Although critics criticized the muddled narrative in “Jung_E” and Shinpa Code – a Korean term referring to overly emotional scenes stemming from stereotypes such as relationships between lovers, friends and family, or the sacrifices they make for loved ones – has been highly praised in terms of its visuals.

CNN likened the film’s visual effects as “most like the Will Smith film ‘I, Robot’ in terms of the androids, with a dash of the sordid dystopia of ‘Blade Runner.'”

The VFX subsidiary eNgine Visual Wave of the film distributor NEW was involved in the effects for “Jung_E”.

“I’ve heard from overseas that the visuals of ‘Jung_E’ are on par with Hollywood blockbusters that have spent billions of dollars,” said VFX supervisor Jung Hwang-soo, who worked on Jung_E. “With the current technology that the domestic industry has, we can fully display the effects of Hollywood’s robot series. It is now possible to realize content where Robot Taekwon V [a popular character from the hit animated series with the same title between the 1970s to 1980s] goes against Megatron from the Transformers franchise, right here in Korea.”

Pre-production Artistic Director Na Il-hwan emphasized that the appearance of CG-based robot characters that closely resemble a real person represents a major advance in film technology.

“We worked with Yeon from ‘Peninsula’ and ‘Hellbound,'” Na said. “We tried to strengthen and expand technologies that could realistically represent the apocalyptic future. In a world that’s submerged due to climate change, we envisioned it being full of wrecked ship remains and recyclable junk, so we built that into the robot too, using stainless aluminum and plastic to used to visualize the character instead of traditional metal in other sci-fi films.”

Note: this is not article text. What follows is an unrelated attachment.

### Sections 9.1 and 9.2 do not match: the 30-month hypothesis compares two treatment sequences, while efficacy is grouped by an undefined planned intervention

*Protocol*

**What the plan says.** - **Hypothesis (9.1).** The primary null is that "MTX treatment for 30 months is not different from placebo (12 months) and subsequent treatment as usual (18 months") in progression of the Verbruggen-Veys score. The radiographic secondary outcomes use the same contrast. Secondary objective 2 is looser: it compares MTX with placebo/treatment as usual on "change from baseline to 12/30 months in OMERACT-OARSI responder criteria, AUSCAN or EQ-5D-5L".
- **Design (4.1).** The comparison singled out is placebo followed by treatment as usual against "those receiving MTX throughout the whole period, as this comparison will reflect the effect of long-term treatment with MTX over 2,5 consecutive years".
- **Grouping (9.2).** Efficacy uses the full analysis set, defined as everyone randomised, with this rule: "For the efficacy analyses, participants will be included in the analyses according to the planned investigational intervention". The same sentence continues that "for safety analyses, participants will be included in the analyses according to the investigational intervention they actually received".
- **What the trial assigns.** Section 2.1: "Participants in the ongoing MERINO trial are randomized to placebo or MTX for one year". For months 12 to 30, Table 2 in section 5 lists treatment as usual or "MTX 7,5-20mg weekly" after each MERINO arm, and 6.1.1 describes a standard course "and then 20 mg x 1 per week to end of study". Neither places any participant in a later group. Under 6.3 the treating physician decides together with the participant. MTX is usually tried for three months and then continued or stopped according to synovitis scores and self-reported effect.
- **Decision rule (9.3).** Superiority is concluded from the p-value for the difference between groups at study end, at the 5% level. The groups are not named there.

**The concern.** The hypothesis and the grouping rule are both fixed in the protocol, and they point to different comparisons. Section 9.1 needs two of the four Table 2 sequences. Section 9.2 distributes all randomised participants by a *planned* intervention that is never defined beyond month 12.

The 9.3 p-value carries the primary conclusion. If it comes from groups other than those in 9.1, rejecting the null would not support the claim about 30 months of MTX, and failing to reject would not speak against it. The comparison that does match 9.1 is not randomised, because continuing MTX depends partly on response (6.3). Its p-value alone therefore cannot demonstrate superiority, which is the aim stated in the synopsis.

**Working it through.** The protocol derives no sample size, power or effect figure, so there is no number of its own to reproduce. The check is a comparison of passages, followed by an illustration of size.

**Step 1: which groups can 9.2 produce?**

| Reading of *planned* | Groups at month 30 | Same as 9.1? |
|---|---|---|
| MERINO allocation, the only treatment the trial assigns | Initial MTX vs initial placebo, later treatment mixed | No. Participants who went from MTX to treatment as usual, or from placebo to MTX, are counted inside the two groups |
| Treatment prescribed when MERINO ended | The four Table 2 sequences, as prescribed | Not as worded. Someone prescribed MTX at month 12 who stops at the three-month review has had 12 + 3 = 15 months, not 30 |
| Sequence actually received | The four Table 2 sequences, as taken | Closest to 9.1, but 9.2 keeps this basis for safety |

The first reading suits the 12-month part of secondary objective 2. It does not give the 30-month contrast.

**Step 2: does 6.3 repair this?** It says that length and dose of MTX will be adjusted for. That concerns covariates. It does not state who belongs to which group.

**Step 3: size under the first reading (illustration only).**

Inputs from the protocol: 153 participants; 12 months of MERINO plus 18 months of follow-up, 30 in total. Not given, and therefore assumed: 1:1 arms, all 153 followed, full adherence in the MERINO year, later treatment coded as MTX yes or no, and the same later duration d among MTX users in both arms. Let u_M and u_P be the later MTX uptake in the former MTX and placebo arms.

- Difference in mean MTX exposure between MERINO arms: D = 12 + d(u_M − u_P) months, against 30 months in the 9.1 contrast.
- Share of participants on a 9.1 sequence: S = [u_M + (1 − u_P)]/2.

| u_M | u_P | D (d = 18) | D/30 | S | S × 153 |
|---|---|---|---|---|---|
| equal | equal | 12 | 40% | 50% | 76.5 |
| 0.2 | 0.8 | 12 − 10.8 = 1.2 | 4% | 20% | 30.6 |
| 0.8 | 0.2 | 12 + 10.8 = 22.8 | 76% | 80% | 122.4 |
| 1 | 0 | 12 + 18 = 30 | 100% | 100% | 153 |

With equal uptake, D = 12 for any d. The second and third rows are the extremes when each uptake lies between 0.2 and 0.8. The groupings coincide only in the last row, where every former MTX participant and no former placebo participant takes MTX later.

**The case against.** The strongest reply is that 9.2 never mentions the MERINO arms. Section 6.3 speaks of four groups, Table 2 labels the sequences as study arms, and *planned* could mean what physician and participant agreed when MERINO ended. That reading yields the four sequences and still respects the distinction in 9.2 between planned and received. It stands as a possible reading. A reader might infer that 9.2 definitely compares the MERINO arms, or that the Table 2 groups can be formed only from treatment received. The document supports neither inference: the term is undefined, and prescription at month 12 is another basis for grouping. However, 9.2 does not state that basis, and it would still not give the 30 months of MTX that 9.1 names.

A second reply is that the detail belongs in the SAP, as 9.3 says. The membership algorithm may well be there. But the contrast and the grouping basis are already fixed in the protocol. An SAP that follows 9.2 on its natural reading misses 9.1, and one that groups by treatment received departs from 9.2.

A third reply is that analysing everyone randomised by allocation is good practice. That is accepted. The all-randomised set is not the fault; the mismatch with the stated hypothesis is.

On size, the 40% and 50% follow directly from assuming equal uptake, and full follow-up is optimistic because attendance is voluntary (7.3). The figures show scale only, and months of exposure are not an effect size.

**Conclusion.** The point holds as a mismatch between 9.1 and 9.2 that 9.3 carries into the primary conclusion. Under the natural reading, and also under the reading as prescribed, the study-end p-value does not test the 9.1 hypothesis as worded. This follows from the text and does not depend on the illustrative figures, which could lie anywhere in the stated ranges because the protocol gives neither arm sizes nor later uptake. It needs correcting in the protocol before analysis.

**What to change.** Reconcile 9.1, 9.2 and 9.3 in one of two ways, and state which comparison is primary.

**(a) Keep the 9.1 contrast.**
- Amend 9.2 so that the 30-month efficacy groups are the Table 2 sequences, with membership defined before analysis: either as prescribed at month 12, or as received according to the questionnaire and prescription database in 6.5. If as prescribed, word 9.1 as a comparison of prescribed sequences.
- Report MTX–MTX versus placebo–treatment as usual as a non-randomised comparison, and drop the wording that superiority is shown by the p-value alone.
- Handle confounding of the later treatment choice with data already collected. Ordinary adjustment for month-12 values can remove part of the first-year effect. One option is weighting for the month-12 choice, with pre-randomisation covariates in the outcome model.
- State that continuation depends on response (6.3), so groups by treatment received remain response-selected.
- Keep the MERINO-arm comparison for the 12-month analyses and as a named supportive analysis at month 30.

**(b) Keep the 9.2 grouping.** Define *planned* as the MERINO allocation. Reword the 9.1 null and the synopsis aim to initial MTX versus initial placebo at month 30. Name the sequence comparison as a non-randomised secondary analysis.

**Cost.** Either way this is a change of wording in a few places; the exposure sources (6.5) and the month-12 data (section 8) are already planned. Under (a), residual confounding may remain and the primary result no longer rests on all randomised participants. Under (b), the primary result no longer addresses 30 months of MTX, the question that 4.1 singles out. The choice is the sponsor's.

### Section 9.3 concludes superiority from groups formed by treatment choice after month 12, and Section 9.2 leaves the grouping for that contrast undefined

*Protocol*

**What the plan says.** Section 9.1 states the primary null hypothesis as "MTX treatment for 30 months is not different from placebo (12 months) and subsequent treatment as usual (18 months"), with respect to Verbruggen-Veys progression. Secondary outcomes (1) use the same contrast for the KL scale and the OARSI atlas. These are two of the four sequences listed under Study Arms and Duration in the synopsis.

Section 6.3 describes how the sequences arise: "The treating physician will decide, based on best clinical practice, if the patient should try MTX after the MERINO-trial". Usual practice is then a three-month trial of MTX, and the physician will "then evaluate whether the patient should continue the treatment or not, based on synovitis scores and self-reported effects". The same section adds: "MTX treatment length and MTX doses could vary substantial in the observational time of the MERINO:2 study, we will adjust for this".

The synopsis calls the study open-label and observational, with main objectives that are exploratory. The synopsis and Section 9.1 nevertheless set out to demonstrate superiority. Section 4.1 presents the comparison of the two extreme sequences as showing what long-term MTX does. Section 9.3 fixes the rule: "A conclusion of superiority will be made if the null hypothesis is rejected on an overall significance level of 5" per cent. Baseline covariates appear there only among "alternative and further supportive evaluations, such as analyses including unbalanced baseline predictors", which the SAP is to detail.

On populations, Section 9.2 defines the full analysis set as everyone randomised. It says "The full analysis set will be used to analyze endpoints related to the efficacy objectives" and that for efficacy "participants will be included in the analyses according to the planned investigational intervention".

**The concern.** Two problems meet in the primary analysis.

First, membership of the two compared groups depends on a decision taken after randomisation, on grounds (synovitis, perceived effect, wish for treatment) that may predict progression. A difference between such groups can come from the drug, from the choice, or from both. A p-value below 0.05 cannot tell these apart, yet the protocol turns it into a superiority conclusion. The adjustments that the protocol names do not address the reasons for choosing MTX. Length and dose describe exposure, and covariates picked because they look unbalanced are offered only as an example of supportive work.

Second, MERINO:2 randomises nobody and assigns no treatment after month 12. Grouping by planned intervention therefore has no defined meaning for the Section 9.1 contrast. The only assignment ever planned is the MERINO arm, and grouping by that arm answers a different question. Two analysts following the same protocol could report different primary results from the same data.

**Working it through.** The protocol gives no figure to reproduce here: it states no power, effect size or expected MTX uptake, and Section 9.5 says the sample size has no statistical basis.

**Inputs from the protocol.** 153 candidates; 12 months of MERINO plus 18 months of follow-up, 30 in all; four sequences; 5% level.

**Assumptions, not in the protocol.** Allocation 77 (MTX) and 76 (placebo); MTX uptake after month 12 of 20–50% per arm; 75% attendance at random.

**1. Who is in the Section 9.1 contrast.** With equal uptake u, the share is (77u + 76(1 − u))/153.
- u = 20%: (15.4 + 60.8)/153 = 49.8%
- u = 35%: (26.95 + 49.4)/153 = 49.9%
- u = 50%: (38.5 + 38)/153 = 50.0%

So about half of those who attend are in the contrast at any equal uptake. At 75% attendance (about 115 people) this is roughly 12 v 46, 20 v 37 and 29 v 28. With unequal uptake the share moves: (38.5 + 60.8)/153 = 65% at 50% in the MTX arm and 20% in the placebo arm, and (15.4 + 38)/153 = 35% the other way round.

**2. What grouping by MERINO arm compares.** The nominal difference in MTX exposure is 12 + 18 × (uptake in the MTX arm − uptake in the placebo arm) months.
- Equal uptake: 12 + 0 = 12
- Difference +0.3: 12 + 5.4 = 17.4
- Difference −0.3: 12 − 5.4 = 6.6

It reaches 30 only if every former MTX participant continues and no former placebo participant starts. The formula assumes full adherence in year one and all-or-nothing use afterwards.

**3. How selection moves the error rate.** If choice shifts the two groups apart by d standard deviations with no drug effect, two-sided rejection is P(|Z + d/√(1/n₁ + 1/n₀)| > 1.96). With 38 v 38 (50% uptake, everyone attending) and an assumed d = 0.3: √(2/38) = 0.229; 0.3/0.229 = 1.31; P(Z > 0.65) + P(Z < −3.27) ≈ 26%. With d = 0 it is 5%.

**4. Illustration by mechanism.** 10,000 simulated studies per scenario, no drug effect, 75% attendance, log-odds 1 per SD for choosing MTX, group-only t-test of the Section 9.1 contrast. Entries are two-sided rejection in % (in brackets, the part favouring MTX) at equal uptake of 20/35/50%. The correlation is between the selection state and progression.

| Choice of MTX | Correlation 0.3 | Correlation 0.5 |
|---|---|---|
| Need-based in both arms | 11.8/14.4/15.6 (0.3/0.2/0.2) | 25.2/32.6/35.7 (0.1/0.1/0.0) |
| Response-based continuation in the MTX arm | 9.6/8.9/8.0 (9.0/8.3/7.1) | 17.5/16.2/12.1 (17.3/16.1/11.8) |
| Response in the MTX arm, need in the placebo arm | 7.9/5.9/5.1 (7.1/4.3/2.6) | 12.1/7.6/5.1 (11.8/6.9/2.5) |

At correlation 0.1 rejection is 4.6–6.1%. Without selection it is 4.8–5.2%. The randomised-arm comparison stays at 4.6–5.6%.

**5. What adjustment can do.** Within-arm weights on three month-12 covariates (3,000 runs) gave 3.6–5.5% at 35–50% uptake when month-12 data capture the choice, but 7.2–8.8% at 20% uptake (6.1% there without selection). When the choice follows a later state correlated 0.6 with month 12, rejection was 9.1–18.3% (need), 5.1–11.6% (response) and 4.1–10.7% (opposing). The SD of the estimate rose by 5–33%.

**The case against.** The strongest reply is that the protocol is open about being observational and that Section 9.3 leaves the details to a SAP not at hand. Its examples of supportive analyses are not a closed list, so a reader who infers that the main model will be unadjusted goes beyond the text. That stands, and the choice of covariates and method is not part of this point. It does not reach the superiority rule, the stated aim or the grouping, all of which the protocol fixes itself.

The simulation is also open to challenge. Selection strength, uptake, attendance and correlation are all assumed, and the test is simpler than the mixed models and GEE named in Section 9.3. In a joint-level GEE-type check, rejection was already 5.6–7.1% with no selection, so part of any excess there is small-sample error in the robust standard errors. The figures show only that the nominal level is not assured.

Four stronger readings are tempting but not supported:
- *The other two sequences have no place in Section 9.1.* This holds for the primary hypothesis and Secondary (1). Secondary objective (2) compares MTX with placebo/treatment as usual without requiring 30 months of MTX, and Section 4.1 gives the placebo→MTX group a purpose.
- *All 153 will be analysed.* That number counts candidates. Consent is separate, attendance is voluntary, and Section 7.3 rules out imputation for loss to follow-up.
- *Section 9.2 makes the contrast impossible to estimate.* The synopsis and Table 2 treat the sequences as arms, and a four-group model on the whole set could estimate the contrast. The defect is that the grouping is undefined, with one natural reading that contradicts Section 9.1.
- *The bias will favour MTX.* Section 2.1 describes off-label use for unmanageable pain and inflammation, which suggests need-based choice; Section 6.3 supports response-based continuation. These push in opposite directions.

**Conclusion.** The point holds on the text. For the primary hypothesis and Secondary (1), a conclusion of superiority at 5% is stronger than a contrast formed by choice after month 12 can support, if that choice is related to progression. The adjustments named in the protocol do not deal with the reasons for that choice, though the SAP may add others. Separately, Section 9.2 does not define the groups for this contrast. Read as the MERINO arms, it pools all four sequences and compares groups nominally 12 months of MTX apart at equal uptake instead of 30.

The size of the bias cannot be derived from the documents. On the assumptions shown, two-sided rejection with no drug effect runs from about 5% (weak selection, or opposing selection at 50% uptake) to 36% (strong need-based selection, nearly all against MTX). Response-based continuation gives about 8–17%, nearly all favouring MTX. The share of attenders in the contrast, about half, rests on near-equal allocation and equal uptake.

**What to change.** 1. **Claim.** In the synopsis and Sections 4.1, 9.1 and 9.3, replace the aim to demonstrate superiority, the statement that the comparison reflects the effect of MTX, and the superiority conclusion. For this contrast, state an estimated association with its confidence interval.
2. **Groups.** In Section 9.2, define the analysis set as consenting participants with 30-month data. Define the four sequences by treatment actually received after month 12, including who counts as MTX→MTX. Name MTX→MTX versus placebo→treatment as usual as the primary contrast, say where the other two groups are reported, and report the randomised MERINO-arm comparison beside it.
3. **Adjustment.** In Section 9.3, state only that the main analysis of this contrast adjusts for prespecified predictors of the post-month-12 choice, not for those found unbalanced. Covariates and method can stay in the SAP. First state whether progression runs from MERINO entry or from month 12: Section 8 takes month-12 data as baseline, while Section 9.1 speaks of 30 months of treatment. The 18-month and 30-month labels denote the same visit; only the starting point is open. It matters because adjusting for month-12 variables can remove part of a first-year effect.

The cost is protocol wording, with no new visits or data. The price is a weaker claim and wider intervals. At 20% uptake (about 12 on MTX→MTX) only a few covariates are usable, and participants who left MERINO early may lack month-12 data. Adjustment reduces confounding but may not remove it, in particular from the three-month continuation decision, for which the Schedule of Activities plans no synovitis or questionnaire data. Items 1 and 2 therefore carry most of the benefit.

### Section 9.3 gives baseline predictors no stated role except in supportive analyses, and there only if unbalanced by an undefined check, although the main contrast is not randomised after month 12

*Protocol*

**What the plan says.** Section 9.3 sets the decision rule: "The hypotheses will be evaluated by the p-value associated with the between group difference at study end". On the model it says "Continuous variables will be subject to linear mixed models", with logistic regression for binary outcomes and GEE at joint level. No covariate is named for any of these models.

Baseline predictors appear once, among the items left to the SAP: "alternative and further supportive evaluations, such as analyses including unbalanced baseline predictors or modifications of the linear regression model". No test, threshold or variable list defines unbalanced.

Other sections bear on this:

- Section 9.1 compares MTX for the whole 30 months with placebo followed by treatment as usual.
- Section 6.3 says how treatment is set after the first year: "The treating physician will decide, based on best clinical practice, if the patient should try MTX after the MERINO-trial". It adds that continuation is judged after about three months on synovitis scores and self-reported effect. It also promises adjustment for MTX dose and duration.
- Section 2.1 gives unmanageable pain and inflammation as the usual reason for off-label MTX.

The film’s attempt to stand out from other sci-fi genres involves focusing on the character or the robot’s emotions, as it is stored with memories of a middle-aged woman with a young, ailing daughter, rather than the female’s physique Robot to highlight other films have done.

For this reason, the film pays special attention to the face of the humanoid character – even in scenes where the actor’s face is nowhere to be seen, the robot’s facial features, such as the shape of her mouth and her face contour, closely resemble Kim’s. Their eye movements, on the other hand, resemble robotic mechanisms. The eye components were carefully designed to allow the character’s emotions to be seen beneath the robotic exterior.

VFX image of

VFX image of “Jung_E” [ENGINE VISUAL WAVE]

“Just as actors in the ‘Avatar’ series used motion capture for their characters’ movements, we did the same for Kim’s face,” Jung said. “Specific movements down to the shaking of her eyes were drawn by the animators for the CG character. Kim repeatedly repeated the emotional scenes that we captured and referenced to include her various facial movements.”

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According to Jung, Hollywood already has the technology and devices to capture an actor’s multiple movements simultaneously. He predicted that local industry could use them soon.

BY NA WON-JEONG [[email protected]]